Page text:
The Music Industry: What They Dont Want You To Know
The vast majority of people are not aware of the fact that when they are
listening to song being played on the radio - it has been paid for - indirectly, by
one of the five major record labels. The paying of independent radio promoters
is just one of the things that the music industry does not want you to know
about. This, along with the fact that artists are created and molded by the
industry and then sold to the general public primarily based upon appearance is
another. The record labels are not all they are cracked up to be. Indeed, they
run a "shady" business. If the majority of people out there really knew what
was going on and how they were being manipulated, I would imagine that they
would be extremely upset, shocked, and very surprised. "From the 1970's to
the late 1990's, six companies controlled popular music. Then, in 1998,
Canada's Seagram Company bought PolyGram from Netherlands-based
Phillips Electronics, leaving five corporations that produce about 85% of all
American CD's and cassettes and control 80% of the global
market" (Campbell, p. 89). The five major record labels constitute the
appearance of an oligopoly. Indeed, they control the market and manipulate the
sounds that we hear by paying for songs to be played on the radio, creating the
images of the artists that we see and hear (creating the product), and
The record companies control the market by paying millions of dollars each
year to the independent radio promoters, universally referred to as "indies,"
who in turn pass along money to radio stations whenever they add new songs
to their play lists. "The system is crooked," says Jerry Del Coliano, who
publishes Inside Radio. "You pay for access to radio stations and it's
basically legalized payola." (ABC News, 20/20 investigation article, Pay for
Play). This has a major effect on the music artists that we hear. If other artists
who are just as good - if not better - cannot afford to be heard, then they never
will be. We will only hear the forced content that plays on the airwaves. To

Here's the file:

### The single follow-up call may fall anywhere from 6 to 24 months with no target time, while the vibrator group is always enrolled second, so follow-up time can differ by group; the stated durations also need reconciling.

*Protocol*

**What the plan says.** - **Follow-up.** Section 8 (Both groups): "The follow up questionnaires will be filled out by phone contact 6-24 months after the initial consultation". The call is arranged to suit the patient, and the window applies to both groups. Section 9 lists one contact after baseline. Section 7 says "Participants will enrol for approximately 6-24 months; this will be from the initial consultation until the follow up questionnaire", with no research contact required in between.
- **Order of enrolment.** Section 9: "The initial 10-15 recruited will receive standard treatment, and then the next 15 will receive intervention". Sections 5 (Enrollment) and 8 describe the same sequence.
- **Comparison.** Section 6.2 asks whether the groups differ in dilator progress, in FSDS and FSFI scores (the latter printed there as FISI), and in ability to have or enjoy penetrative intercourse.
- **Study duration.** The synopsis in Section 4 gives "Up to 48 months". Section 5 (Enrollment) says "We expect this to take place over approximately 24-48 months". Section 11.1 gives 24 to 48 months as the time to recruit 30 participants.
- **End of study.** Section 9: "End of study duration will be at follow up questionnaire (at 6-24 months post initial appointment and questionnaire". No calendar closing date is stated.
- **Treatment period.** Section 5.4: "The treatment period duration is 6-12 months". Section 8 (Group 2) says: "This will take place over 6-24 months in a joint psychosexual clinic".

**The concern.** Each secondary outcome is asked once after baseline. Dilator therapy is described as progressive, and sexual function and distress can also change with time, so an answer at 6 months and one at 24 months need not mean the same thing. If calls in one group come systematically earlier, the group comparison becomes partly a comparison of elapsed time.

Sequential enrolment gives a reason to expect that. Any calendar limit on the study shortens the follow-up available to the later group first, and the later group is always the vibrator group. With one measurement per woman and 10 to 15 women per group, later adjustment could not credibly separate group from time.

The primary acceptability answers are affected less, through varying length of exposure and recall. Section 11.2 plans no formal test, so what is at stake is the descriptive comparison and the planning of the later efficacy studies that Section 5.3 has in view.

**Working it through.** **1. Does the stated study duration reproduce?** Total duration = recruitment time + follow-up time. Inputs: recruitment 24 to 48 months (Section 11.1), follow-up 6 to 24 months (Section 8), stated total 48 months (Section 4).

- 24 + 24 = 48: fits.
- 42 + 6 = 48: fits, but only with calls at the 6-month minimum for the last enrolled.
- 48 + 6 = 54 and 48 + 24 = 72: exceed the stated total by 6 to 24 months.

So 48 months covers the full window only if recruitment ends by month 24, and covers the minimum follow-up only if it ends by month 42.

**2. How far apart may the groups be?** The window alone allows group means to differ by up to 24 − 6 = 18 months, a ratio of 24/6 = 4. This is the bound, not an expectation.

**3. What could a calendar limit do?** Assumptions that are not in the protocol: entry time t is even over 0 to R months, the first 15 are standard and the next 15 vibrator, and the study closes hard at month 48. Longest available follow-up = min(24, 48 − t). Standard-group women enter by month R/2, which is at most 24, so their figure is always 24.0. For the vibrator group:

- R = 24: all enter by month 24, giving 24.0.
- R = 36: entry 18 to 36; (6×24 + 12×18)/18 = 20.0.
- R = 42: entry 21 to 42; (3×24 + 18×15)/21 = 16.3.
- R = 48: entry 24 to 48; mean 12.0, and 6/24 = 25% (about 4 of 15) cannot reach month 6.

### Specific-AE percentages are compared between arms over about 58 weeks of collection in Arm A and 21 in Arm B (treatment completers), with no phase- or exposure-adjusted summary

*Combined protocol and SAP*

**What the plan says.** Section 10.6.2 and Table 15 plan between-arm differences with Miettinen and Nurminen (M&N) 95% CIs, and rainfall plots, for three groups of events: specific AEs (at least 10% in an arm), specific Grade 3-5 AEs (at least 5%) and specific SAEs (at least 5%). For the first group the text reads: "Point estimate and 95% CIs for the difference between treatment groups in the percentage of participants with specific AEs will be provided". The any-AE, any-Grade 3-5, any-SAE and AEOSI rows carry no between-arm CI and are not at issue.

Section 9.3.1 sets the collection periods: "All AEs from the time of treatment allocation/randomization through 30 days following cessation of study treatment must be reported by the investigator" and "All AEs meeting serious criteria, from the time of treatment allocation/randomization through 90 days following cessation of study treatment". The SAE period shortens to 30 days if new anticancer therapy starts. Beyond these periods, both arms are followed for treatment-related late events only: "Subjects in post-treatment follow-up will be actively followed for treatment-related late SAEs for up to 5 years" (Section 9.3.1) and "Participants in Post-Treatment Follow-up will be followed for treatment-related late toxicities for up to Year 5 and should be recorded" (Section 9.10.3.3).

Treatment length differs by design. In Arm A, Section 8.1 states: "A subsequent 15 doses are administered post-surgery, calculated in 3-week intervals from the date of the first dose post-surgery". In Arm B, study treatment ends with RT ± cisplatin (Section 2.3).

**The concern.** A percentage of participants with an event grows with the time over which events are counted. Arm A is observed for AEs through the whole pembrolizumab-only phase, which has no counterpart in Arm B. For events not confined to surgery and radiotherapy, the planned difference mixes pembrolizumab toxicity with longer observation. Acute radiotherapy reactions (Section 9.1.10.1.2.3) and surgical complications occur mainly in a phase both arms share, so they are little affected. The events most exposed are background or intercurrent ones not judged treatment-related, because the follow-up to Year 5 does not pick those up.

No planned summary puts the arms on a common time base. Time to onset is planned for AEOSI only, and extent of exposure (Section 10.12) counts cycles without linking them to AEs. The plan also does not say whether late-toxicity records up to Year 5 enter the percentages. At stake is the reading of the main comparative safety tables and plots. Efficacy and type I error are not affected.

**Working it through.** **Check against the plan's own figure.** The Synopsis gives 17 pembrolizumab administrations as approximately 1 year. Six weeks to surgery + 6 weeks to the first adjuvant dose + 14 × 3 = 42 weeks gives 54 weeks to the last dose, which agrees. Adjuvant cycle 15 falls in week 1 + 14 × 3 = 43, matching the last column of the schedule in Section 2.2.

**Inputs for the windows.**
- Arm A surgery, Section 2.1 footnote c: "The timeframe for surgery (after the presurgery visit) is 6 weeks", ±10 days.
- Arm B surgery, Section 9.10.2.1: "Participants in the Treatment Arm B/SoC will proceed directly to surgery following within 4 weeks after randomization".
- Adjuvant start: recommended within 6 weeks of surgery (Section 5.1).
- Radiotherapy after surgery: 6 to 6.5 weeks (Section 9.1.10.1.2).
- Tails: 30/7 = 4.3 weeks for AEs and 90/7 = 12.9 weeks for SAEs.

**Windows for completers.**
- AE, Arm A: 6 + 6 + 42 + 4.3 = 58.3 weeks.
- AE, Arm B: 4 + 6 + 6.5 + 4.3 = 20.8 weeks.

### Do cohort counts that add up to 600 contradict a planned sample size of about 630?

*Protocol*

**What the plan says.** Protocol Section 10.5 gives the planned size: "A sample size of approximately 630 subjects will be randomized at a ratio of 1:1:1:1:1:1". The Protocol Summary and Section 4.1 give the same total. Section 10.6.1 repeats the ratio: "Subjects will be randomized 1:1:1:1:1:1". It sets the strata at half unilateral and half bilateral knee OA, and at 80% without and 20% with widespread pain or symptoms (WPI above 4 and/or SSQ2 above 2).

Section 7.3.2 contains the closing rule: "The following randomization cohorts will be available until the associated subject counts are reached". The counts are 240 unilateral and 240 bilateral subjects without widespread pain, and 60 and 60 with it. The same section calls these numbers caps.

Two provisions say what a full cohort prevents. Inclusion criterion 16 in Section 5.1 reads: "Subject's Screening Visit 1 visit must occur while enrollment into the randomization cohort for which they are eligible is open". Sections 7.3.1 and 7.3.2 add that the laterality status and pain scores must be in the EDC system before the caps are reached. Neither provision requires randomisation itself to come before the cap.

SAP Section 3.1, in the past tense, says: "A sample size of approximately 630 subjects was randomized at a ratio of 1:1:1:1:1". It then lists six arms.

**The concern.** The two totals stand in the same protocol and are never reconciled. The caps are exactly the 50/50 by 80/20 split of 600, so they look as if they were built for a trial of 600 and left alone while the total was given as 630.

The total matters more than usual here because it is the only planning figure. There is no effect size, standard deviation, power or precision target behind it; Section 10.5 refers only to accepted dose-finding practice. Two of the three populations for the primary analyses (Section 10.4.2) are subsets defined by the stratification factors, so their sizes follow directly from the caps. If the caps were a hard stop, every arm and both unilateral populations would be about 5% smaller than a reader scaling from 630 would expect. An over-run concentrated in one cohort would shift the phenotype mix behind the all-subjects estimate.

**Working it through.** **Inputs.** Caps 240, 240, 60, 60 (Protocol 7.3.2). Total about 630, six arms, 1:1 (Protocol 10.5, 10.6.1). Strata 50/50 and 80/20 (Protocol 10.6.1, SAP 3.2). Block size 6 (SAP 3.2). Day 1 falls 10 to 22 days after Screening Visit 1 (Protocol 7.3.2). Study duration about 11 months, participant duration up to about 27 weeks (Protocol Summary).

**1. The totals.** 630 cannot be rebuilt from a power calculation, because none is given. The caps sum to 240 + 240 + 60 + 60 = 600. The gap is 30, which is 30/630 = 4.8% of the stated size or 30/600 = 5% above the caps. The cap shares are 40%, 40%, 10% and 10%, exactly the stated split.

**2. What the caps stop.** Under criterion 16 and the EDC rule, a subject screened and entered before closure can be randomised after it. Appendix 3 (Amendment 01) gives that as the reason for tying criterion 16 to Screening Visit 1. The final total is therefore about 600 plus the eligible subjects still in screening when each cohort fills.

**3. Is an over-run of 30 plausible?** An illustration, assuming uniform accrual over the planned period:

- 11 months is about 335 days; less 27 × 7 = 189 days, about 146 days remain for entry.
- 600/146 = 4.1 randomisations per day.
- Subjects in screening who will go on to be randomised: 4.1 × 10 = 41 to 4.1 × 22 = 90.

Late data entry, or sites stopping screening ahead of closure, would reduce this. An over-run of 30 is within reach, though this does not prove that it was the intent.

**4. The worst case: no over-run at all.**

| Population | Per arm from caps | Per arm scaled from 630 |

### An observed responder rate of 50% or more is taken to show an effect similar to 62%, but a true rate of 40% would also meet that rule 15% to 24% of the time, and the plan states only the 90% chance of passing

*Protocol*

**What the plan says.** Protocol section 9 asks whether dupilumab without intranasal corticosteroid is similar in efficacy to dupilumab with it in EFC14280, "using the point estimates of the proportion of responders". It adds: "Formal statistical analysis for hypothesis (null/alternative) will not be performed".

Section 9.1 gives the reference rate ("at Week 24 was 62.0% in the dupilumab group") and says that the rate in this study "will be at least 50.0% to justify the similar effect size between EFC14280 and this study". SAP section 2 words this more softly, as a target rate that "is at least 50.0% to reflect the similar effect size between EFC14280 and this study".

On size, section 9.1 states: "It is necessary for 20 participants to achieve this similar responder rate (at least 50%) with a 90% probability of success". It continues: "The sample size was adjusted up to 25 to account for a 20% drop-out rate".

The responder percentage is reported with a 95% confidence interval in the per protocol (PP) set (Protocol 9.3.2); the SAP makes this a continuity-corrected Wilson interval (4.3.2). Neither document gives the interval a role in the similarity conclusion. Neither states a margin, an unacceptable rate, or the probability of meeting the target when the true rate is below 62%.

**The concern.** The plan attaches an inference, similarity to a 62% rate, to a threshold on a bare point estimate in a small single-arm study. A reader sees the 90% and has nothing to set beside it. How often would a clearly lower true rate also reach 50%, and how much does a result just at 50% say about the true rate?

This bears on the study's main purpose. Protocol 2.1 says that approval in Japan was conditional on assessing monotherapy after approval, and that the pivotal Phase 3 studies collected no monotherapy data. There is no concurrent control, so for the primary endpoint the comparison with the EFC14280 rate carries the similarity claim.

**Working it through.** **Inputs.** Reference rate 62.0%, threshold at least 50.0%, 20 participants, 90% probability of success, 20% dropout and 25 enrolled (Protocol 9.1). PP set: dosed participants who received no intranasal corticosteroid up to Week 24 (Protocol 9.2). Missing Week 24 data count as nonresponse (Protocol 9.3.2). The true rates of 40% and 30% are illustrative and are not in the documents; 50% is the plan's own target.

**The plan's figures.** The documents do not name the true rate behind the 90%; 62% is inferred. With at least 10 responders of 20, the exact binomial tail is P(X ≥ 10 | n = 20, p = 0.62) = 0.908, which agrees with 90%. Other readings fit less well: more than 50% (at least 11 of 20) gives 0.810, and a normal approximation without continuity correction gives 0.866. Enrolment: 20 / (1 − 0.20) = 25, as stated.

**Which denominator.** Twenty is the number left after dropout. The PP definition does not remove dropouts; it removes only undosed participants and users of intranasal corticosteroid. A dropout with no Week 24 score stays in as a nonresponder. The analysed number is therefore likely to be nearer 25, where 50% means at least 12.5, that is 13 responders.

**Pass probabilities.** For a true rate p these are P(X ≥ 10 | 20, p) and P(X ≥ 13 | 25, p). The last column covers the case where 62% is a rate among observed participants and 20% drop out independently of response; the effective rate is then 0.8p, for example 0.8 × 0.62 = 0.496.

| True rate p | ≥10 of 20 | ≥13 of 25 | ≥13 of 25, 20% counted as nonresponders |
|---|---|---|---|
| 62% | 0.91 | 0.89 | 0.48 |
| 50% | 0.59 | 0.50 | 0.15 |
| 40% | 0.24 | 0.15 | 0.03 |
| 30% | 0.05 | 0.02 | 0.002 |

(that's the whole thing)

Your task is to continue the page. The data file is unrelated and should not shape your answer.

many people this is a big surprise. For the most part, the average person thinks
that musicians send their tapes and CDs in to a radio station to listen to and if
they like it, it is approved.
Record companies also control the market by creating the images of the
artists that we see and hear. Essentially, they are creating the product (the artist
and his or her music) and then subliminally force feeding it to us. The artists that
we are all familiar with, are made to look like and perform to the expectations
of what big companies think the public wants to see and what will sell for the
most profit. This being said, in a way the artists as well as consumers are being
treated like puppets.
An example of how the image of artists are created by record companies
can be seen with Elvis Presley. According to famed producer Sam Phillips, of
Sun Records, the key to record sales and the spread of Rock and Roll was to
"find a white man who sounded black" (Campbell, p. 75). Elvis Presley
became this man. It becomes all about making a product - in this case music
and the musician - into what will "sell".
Another way that record companies control the market is by manipulating
the content that is aired. Essentially, when an artists work has been re-mixed,
mixed, sifted through post-production and edited for public consumption this
does not actually represent an artists true original work. Because of this, there
are some artists out there who are "concerned that they would lose complete
creative control if they signed with a major label" (Campbell, p. 95).
Thus, they have started their own label up so they do not become so
commercialized and dependent on a major one.
Because the music business generates more money than all other media but
television, this winds up constituting a global "oligopoly" where "few firms
control most of an industry's production and distribution resources and gives
these forms enormous influence over what types of music gain worldwide
distribution and popular acceptance" (Campbell, p. 95). Basically
this means that they are in control of what we see and hear in the music
industry. It is really up to the large firms to decide what we will see and hear in
the long run - not us.
With the technology such as the internet that is available to us today, it is
quite possible that the music industry will be in for some real changes in the not
to distant future. According to Ram Samudrala, a PH.d candidate and musician
himself, he believes that MP3 is an important step in radical transformation of
the music business. "The music industry restricts copying and other uses of
music in order to maximize profit, but this comes at a great cost, that of
abridging the spread of creativity. Music is about creative and passionate ideas.
Not product." (Campbell, p. 96)
ABC News. 20/20 investigation article, Pay for Play.
Campbell, Richard. Media and Culture. Bedford/St.Martin's, Boston, New
York, 2nd Ed. 2000.